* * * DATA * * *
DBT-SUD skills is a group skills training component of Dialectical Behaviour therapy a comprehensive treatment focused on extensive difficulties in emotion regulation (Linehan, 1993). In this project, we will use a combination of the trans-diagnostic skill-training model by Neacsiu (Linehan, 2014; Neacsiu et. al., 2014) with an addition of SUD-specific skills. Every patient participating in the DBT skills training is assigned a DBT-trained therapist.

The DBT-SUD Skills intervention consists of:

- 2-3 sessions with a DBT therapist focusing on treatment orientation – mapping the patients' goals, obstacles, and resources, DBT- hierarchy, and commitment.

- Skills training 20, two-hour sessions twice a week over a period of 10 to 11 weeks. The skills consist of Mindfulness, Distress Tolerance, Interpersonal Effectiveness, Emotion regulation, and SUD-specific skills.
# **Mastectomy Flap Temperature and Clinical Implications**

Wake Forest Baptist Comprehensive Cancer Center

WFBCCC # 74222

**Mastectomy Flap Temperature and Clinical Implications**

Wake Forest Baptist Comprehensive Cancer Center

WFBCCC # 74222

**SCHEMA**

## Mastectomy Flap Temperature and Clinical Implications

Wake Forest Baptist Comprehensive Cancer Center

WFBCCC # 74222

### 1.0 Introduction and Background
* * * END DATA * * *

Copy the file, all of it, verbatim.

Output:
DBT-SUD skills is a group skills training component of Dialectical Behaviour therapy a comprehensive treatment focused on extensive difficulties in emotion regulation (Linehan, 1993). In this project, we will use a combination of the trans-diagnostic skill-training model by Neacsiu (Linehan, 2014; Neacsiu et. al., 2014) with an addition of SUD-specific skills. Every patient participating in the DBT skills training is assigned a DBT-trained therapist.

The DBT-SUD Skills intervention consists of:

- 2-3 sessions with a DBT therapist focusing on treatment orientation – mapping the patients' goals, obstacles, and resources, DBT- hierarchy, and commitment.

- Skills training 20, two-hour sessions twice a week over a period of 10 to 11 weeks. The skills consist of Mindfulness, Distress Tolerance, Interpersonal Effectiveness, Emotion regulation, and SUD-specific skills.
# **Mastectomy Flap Temperature and Clinical Implications**

Wake Forest Baptist Comprehensive Cancer Center

WFBCCC # 74222

**Mastectomy Flap Temperature and Clinical Implications**

Wake Forest Baptist Comprehensive Cancer Center

WFBCCC # 74222

**SCHEMA**

## Mastectomy Flap Temperature and Clinical Implications

Wake Forest Baptist Comprehensive Cancer Center

WFBCCC # 74222

### 1.0 Introduction and Background